I've been playing with the Ruby community's interactor pattern and found a few issues.
The Ruby and Rails communities often use a gem (package) called interactor which aims to make logic encapsulated into self-contained pieces. After writing a few interactors myself, I came across a few problems that I thought I’d share.
Interactors are often used to wrap code that will receive an input, and return an output. Here’s an example that takes some input (
name) and returns output (
The way interactors handle this is by using a
context object that holds both inputs and outputs. I’ve found that having one object hold both inputs and outputs gets messy very quickly.
Interactors provide an
Organizer class which allows breaking apart interactors into smaller, reuseble interactors. However, doing so often means the concept of “inputs” and “outputs” are a bit blurred.
RegisterUserclass can be refactored into 3 sub-interactors. At this point, the inputs and outputs start to get difficult to make sense of.
I’ve found that the more organisers are used, the more
context becomes harder to manage. One way to keep track of this is making some graph that keeps track of these things. (These tables can get quite difficult to manage very quickly.)
Interactors are often touted for being useful for managing reuseable pieces of logic. Here’s one example of business logic that might be useful in many places.
context.emailinput, and throws an error if it's not valid.
While this logic is nicely self-contained, it’s not easily reuseable in an organizer that might take in a different input shape.
context.params.email, not the
context.emailexpected by ValidateEmail. In this case, ValidateEmail can't be re-used as-is.
Nested interactors break error handling. Because Interactor Organisers enforce the use of the same
context fields, it’s often better to call interactors directly from other interactors.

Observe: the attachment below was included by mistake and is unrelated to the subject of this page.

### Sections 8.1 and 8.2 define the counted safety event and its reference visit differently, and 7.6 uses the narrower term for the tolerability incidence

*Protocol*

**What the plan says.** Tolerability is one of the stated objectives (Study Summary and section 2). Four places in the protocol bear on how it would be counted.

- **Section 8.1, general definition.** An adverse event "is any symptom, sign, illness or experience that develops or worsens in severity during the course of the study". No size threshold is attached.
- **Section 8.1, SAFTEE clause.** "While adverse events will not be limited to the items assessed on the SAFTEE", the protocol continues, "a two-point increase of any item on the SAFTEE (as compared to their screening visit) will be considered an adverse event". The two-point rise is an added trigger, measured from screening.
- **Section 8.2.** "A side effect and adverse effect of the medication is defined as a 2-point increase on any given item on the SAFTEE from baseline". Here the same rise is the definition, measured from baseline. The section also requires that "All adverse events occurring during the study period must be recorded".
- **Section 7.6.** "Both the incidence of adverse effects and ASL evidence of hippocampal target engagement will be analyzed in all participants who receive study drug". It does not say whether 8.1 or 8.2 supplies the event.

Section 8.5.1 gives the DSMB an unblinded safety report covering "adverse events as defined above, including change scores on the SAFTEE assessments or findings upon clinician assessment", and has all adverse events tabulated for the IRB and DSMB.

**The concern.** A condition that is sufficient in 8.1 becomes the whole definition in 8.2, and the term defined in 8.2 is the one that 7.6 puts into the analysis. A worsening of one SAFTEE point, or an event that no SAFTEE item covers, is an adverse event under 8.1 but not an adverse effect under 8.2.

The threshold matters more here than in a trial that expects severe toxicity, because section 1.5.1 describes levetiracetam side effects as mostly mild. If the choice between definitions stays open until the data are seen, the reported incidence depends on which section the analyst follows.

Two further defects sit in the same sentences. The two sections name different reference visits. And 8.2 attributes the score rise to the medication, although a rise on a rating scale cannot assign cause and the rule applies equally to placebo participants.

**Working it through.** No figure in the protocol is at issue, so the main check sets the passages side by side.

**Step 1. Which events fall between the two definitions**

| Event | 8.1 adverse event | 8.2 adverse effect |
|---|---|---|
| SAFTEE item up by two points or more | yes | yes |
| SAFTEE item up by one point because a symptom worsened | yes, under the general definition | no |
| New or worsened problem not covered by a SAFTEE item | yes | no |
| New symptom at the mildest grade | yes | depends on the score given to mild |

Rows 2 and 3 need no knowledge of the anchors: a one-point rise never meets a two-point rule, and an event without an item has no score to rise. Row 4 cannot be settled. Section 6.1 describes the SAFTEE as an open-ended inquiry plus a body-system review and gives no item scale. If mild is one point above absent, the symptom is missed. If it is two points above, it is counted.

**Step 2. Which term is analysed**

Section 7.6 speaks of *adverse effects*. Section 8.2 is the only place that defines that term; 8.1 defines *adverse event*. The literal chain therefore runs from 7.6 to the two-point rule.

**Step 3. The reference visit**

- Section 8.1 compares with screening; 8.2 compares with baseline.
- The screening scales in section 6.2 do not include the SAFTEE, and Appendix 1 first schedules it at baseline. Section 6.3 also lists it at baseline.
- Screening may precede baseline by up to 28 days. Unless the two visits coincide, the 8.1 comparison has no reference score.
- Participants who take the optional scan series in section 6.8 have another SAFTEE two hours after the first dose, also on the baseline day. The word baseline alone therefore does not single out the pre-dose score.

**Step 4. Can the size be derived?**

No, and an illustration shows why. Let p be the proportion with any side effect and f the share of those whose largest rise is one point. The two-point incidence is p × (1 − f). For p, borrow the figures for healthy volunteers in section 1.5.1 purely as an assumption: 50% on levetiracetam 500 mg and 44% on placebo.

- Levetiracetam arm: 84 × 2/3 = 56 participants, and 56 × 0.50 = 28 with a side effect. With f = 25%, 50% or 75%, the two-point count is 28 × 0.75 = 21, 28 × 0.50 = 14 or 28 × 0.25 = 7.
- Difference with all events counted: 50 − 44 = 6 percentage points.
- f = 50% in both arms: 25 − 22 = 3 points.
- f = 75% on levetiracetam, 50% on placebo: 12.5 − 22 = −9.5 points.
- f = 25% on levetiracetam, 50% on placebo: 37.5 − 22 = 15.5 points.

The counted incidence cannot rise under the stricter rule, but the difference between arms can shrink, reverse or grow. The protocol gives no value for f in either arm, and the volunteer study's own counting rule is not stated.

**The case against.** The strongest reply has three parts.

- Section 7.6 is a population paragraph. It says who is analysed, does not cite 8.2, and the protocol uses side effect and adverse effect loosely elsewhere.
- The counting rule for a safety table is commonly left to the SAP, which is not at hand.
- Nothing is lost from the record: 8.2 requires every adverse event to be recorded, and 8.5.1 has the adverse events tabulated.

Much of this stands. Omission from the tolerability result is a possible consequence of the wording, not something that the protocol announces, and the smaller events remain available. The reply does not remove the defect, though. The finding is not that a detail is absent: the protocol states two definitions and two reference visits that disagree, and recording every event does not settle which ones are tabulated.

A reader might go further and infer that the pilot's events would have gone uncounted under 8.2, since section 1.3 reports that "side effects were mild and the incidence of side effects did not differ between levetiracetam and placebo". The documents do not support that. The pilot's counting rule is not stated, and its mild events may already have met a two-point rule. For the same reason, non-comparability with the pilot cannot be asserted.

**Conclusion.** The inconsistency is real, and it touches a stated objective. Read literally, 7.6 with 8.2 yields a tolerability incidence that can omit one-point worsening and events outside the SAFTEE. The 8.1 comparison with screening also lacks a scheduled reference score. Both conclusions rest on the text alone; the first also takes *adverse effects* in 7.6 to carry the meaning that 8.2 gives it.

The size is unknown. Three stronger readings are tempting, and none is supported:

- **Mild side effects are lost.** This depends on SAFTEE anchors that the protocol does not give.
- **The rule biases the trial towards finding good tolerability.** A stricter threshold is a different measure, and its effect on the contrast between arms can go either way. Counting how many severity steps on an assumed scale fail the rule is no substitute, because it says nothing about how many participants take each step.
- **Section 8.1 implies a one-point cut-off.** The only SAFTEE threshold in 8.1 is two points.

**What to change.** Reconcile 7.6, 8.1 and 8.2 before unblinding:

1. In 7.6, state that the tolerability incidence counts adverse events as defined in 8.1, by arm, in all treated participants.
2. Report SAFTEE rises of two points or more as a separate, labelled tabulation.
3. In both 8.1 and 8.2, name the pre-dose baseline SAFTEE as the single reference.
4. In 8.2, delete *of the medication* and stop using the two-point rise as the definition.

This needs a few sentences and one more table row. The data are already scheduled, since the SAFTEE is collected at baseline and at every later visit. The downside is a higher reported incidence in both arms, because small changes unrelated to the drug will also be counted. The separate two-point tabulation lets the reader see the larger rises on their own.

call!stop the execution when an error is encountered. However, it doesn't work that way...
Unfortunately, the code above wouldn’t work, because errors are swallowed by default even when using
call!. The fix here is to intentionally rescue Interactor errors and re-raise them using
rescueblock will be needed when using
call!inside interactors. See the discussion on GitHub.
Here are a few ideas I had on how to work around these limitations with interactors.
Organisers impose strict restrictions on how code is supposed to be structured, and I feel that the restrictions don’t necessarily make for better code. It’s not worth the extra effort in my opinion, and nested interactors are a more reasonable alternative.
Gems like dry.rb allows writing runtime validation for types. Static compile-time type checking is most ideal in my opinion (eg, Ruby type signatures or Sorbet), but runtime validation is the closest alternative.
Many devs I talked to who uses interactors have written some code to fix the shortcomings of
fail! errors being swallowed. This snippet might be good to extract into somewhere easy to reuse:
Now errors can be propagated instead of being silently swallowed:
fail!errors to propagate taken from this comment on GitHub.
Since it’s easy to get lost in what parts of a context is input or output, I found that it helps to document what each interactor’s inputs and outputs are.
Many scenarios involving interactors can be done using plain Ruby modules. Consider if the addition of a gem like interactor is worth it over writing service objects in a different way.